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web 2.0

Social Media Class Skypes with Internet Celebs

At the University of Wisconsin Whitewater, students enrolled in the course Social Media Optimization & the New Web learn and become “experts” on web applications such as Facebook, Twitter, YouTube, etc. They stay up-to-date on the latest trends on the Internet by reading and thinking critically about the industry and reporting on the changes that are occurring.

An interesting part of the class is that students get to Skype with several industry leaders:

Craig Newmark – founder of Craigslist
David Meerman Scott – author of the New Rules of Marketing & PR
Guy Kawasaki – author of The Art of the Start
Zadi Diaz – host of Epic Fu
John Batelle – founder of Wired

Find out more at Inside Higher Ed: Social Media Class Skypes with Internet Celebs

Using Backchannels in the Classroom

A backchannel is the use of networked computers to maintain several side-conversations while the main conversation is occurring concurrently. In higher education, a model of this would be an instructor lecturing about a topic with students collaborating in small groups at the same time. The Twitter Experiment at UT Dallas is an example of conducting a backchannel through the use of mobile technology.

This post at the Teaching with Classroom Response Systems blog  outlines nine possible uses of backchannels in education as well as several examples of backchannel use at other universities. Check out the page at: http://derekbruff.com/teachingwithcrs/?p=472

How Does Age Affect Web Use?

Online Generation Chart

The link below contains interesting statistics from the Pew Internet organization on internet usage and activities by generation. The most popular activities graph for each generation is particular interesting.


Read-Write Matrix of Web 2.0 Tools

The Read-Write Matrix of Web 2.0 Tools for Learning
Paul Left

The horizontal axis shows who can read the published documents, the vertical axis who can write to them. In each case the mid-point relates to the group of peers – eg learners within a single course. A wider group (ie between the mid-point and the ‘world’) could include members of a broader community of practice, or the local community or family.
The plotted points could be exemplified by:

  1. A personal reflective journal with no audience
  2. A personal wiki or blog which other learners can read
  3. A personal wiki or blog which a wider group can read
  4. A personal wiki or blog which is publicly available on the web
  5. A collaborative wiki for a sub-group of learners
  6. A collaborative wiki for the course
  7. A collaborative wiki for the course which a wider group can read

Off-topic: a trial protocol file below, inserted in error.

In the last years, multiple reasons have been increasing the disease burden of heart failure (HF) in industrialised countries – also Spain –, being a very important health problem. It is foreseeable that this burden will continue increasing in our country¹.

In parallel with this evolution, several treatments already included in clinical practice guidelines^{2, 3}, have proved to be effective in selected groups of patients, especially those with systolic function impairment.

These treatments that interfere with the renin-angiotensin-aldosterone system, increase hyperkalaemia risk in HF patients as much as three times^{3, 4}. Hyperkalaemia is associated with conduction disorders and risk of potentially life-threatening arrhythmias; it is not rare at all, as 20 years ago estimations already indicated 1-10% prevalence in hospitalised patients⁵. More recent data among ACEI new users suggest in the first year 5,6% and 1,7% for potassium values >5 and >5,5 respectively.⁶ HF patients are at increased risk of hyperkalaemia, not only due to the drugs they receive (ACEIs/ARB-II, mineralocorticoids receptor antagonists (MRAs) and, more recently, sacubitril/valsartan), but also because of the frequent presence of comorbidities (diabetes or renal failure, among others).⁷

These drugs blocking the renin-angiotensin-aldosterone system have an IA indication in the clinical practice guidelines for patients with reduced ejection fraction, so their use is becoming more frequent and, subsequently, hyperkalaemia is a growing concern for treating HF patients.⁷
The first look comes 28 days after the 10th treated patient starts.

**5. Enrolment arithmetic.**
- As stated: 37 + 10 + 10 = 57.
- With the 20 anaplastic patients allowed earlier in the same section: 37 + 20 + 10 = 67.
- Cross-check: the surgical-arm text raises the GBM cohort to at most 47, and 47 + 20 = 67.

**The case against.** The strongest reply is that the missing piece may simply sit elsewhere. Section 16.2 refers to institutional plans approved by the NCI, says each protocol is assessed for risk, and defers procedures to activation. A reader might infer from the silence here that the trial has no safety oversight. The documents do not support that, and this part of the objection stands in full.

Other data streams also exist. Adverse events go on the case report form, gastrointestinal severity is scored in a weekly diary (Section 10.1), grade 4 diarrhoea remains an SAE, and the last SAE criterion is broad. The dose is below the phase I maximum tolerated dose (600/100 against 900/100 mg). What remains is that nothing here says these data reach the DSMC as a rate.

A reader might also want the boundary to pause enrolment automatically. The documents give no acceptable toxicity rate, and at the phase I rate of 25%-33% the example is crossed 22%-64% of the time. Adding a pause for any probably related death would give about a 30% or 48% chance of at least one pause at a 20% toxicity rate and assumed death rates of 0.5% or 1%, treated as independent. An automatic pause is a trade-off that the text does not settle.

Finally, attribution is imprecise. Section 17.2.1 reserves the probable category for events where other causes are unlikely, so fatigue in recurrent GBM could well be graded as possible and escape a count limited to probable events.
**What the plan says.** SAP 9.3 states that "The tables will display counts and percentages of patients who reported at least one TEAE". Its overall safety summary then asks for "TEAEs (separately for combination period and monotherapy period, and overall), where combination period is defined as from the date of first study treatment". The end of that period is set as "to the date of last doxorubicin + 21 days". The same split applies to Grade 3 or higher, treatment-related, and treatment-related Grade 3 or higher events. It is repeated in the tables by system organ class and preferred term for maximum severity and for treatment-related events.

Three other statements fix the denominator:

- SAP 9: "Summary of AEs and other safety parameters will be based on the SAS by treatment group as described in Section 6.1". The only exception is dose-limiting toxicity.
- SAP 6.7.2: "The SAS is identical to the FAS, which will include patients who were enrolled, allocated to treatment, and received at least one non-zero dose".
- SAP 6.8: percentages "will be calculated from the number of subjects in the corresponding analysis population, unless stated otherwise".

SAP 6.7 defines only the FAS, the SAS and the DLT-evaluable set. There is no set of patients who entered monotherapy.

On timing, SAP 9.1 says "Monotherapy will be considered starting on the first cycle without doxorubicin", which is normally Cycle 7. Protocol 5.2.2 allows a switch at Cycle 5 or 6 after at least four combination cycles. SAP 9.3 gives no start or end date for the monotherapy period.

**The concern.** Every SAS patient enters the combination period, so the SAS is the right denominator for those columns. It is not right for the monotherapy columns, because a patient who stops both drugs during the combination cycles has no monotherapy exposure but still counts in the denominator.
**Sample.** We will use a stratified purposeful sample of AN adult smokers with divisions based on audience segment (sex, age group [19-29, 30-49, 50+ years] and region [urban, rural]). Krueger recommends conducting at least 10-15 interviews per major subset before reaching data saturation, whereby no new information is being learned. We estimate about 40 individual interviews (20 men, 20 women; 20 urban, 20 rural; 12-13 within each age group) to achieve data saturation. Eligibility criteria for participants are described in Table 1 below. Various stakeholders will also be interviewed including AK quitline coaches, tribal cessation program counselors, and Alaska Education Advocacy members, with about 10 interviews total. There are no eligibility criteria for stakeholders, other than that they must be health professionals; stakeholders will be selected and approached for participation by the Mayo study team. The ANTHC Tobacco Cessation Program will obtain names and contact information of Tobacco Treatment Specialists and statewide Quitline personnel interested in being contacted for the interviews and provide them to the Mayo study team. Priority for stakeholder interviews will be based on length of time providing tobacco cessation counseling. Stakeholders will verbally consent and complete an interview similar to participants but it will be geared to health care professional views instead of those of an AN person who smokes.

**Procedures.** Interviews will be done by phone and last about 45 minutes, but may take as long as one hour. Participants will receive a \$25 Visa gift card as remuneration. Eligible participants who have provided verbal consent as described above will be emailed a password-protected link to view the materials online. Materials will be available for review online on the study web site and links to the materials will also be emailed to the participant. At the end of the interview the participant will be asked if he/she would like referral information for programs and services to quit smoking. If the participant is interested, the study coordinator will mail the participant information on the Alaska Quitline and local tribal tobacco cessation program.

8. A collaborative wiki for the course which is publicly available
  9. A collaborative wiki for learners and a wider group
  10. A collaborative wiki which is fully open – publicly readable and writable.

Note: These are typical examples only – the matrix is intended to relate to other tools in addition to blogs and wikis.

View Presentation

Read Extending Read-Write Matrix

Link: http://www.verso.co.nz/mw/index.php?title=The_Read-Write_Matrix

A Summary of Web 2.0 for Education

Web 2.0: Good for Education?
Trent Batson

Trent Batson summarizes what Web 2.0 means for higher education:

  • More interaction between knowers and learners occurs online rather than in a room
  • More continuity between learning meetings during a course of study and after the course is over
  • More active learning opportunities are available
  • The need for certification of all formal learning is called into question
  • A shift in the fundamental perception of learning from content delivery to a guided learning process
  • More recognition of and scaffolding on what students already know
  • Collection of evidence of student learning online that is owned by the student
  • The learning process is associated with the learner
  • A deluge of unfiltered information without mature consensus methodologies to handle the deluge
  • Transience of knowledge as opinion-producers gain currency more quickly each day than ever before
  • Gap between institutions that are able to adapt to Web 2.0 trends and the rest of higher education
  • The education enterprise is merely reactive to industry developments; it must instead lead; and educators by and large are resistant; they must instead find opportunities for positive change

Link: http://www.campustechnology.com/articles/68503/